Buhari’s One Hundred Days of Solitude -By Ikeogu Oke

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Ikeogu Oke

Ikeogu Oke

 

In effect, the first hundred days in office is too early in the day to draw conclusions as to what the result of a four-year period of governmental creation, which can be dynamic and unpredictable like other forms of creation, will be. But it is not wrong to speculate or voice one’s expectations as some of us have done in relation to the Buhari administration, who have high expectations of the president and had expected him to hit the ground running, as the saying goes.

By “Buhari’s one hundred days of solitude” I mean solitude in a different sense from the usual. I mean the solitude, as it were, of President Buhari having run his government as President for a hundred days without appointing ministers. For this development – unprecedented in our democracy, if not our entire history – he has been the target of criticism including his depiction in a cartoon as a snail, with obvious implications for his speed at taking decisions or actions that most of us have until recently come to regard as routine or uncomplicated – like the appointment of ministers. For the same reason he has also been criticised for running his government as a “sole administrator”.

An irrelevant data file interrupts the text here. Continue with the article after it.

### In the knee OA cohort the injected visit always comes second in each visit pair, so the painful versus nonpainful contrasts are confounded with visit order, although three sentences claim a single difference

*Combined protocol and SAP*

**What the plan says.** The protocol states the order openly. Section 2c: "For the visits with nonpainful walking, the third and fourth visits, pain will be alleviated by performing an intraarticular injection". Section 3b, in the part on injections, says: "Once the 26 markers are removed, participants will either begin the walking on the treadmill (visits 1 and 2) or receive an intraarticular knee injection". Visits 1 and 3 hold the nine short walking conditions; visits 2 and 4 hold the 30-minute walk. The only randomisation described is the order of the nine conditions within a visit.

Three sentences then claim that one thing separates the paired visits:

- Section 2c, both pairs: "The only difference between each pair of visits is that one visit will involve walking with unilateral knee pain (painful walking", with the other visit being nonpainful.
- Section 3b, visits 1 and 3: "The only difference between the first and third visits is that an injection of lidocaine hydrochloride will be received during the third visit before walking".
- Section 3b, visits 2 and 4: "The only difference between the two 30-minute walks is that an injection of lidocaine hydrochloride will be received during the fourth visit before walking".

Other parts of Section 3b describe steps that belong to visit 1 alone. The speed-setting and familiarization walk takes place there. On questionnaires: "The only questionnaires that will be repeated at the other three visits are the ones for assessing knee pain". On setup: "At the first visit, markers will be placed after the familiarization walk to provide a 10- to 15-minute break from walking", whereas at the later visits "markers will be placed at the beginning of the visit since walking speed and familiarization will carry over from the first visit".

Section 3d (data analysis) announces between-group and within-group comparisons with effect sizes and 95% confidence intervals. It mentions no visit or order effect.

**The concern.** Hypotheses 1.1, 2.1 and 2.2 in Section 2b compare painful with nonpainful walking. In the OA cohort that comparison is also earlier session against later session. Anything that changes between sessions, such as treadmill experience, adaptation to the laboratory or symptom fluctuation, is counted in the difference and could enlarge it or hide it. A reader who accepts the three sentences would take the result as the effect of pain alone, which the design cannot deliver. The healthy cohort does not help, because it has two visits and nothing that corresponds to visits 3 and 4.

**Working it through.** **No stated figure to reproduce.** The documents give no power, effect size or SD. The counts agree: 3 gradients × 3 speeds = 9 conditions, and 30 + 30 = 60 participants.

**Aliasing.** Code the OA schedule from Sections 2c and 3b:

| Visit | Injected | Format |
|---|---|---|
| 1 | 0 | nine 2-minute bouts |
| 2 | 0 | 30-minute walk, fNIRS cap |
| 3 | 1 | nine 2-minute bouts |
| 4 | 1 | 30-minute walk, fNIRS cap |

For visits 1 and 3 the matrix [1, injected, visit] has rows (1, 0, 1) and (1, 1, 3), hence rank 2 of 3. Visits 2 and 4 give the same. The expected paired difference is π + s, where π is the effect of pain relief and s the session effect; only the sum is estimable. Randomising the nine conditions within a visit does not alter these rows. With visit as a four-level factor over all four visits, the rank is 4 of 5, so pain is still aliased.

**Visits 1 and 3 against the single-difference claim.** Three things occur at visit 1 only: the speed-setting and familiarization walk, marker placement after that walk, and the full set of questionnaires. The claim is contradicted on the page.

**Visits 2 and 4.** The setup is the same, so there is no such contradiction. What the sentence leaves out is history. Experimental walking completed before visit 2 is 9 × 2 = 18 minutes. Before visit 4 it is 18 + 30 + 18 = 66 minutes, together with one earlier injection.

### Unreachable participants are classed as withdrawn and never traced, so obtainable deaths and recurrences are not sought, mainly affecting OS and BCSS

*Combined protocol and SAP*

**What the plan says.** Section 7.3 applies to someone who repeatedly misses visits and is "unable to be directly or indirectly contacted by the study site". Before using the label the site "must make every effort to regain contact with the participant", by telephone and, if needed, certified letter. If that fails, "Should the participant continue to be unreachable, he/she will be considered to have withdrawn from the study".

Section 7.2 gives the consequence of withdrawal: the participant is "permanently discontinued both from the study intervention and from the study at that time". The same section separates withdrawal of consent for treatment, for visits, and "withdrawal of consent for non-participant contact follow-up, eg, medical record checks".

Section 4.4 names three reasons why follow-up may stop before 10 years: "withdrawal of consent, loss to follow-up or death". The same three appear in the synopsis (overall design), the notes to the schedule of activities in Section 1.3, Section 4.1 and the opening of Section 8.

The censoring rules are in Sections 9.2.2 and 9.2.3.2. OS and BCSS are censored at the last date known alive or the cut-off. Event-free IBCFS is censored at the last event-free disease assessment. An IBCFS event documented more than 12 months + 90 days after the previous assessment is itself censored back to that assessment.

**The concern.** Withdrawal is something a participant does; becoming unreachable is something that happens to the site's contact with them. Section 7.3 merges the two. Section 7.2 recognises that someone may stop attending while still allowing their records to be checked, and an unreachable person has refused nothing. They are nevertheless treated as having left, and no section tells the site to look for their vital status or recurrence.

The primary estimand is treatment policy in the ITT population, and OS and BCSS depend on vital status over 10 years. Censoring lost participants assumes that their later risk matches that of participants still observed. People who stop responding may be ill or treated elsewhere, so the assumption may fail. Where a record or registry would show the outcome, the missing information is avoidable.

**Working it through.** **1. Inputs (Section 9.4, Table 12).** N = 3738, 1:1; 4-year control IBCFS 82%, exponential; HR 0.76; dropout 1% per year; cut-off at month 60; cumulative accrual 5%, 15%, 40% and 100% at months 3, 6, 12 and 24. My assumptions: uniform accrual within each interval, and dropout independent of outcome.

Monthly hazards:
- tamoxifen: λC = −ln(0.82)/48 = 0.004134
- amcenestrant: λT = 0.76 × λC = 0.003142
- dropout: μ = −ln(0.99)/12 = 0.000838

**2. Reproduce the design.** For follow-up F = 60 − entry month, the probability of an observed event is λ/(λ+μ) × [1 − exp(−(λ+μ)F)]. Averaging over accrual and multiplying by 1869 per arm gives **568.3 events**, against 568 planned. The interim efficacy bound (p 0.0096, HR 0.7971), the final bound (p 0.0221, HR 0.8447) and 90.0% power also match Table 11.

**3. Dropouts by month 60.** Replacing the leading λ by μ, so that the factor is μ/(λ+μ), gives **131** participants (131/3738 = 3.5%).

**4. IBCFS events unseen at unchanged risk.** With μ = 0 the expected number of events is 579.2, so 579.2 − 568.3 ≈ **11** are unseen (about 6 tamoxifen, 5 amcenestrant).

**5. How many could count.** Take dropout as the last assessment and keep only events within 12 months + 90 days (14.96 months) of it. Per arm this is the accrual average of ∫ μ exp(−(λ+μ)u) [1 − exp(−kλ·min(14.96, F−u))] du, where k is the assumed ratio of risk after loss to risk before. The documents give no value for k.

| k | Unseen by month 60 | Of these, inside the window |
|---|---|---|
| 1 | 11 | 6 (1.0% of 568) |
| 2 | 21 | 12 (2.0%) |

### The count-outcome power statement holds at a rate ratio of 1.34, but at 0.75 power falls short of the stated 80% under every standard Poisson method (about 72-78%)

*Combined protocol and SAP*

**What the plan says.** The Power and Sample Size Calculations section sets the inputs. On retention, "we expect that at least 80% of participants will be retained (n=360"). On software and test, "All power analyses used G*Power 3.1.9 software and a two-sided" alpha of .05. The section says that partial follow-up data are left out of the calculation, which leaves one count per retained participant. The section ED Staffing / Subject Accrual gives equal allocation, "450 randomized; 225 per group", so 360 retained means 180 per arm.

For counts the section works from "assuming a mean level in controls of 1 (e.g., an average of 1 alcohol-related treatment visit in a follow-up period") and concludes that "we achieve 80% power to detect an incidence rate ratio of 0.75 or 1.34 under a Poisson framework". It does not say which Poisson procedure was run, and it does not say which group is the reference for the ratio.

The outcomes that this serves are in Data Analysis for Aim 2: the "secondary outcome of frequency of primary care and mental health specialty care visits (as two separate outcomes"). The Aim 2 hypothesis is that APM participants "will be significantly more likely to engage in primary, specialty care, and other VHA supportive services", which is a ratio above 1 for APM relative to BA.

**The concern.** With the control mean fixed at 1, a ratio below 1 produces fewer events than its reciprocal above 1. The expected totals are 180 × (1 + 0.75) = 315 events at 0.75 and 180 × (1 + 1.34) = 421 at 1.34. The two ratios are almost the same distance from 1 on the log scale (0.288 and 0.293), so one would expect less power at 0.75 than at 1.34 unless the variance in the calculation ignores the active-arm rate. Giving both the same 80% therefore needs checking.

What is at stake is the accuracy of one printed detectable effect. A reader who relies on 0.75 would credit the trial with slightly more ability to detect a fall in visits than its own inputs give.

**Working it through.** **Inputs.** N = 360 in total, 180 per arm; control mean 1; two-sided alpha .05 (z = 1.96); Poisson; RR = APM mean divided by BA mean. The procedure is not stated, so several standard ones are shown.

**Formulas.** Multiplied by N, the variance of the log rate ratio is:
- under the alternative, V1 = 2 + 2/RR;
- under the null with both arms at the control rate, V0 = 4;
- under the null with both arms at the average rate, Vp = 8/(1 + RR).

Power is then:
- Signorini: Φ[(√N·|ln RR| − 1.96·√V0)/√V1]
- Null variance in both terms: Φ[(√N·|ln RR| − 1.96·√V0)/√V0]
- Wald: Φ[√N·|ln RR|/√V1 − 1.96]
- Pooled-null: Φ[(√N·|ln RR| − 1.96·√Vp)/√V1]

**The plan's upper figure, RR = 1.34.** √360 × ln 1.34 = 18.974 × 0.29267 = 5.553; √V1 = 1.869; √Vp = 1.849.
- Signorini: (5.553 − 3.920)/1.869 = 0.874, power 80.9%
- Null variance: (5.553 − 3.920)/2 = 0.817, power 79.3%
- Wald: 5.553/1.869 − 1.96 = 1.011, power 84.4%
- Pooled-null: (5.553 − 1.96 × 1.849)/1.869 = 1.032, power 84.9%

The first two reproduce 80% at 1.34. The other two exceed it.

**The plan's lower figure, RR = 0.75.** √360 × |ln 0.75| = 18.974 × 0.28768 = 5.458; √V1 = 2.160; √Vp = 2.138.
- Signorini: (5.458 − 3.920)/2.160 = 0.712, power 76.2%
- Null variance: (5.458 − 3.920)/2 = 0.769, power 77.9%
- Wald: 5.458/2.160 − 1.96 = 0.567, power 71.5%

Incidentally, the concept of “Buhari’s one hundred days of solitude” was inspired by the title of the famous novel by the Colombian writer Gabriel Garcia Marquez. The Wordweb dictionary defines solitude as “The state or situation of being alone”. To a writer and any other type of artist, solitude is invaluable, a necessary condition for creativity.

The same thing can be said of religious leaders, who need solitude for meditation, prayer and similar essential engagements of their clerical vocation. For instance, Siddhartha Gautama, the spiritual teacher later known as Gautama Buddha or simply The Buddha, was said to have attained enlightenment while engaged in meditation, in solitude, under The Bodhi Tree. And the world’s religious landscape changed irreversibly with the subsequent advent of Buddhism, one of the ten great religions characterised by a strong intellectual orientation and non-belief in the necessity of attaining bliss in the afterlife. Also, the forty days Jesus Christ spent alone fasting and praying in the wilderness, making spiritual preparations for the launch of his ministry, as reported in the Bible, can be described as forty days of solitude.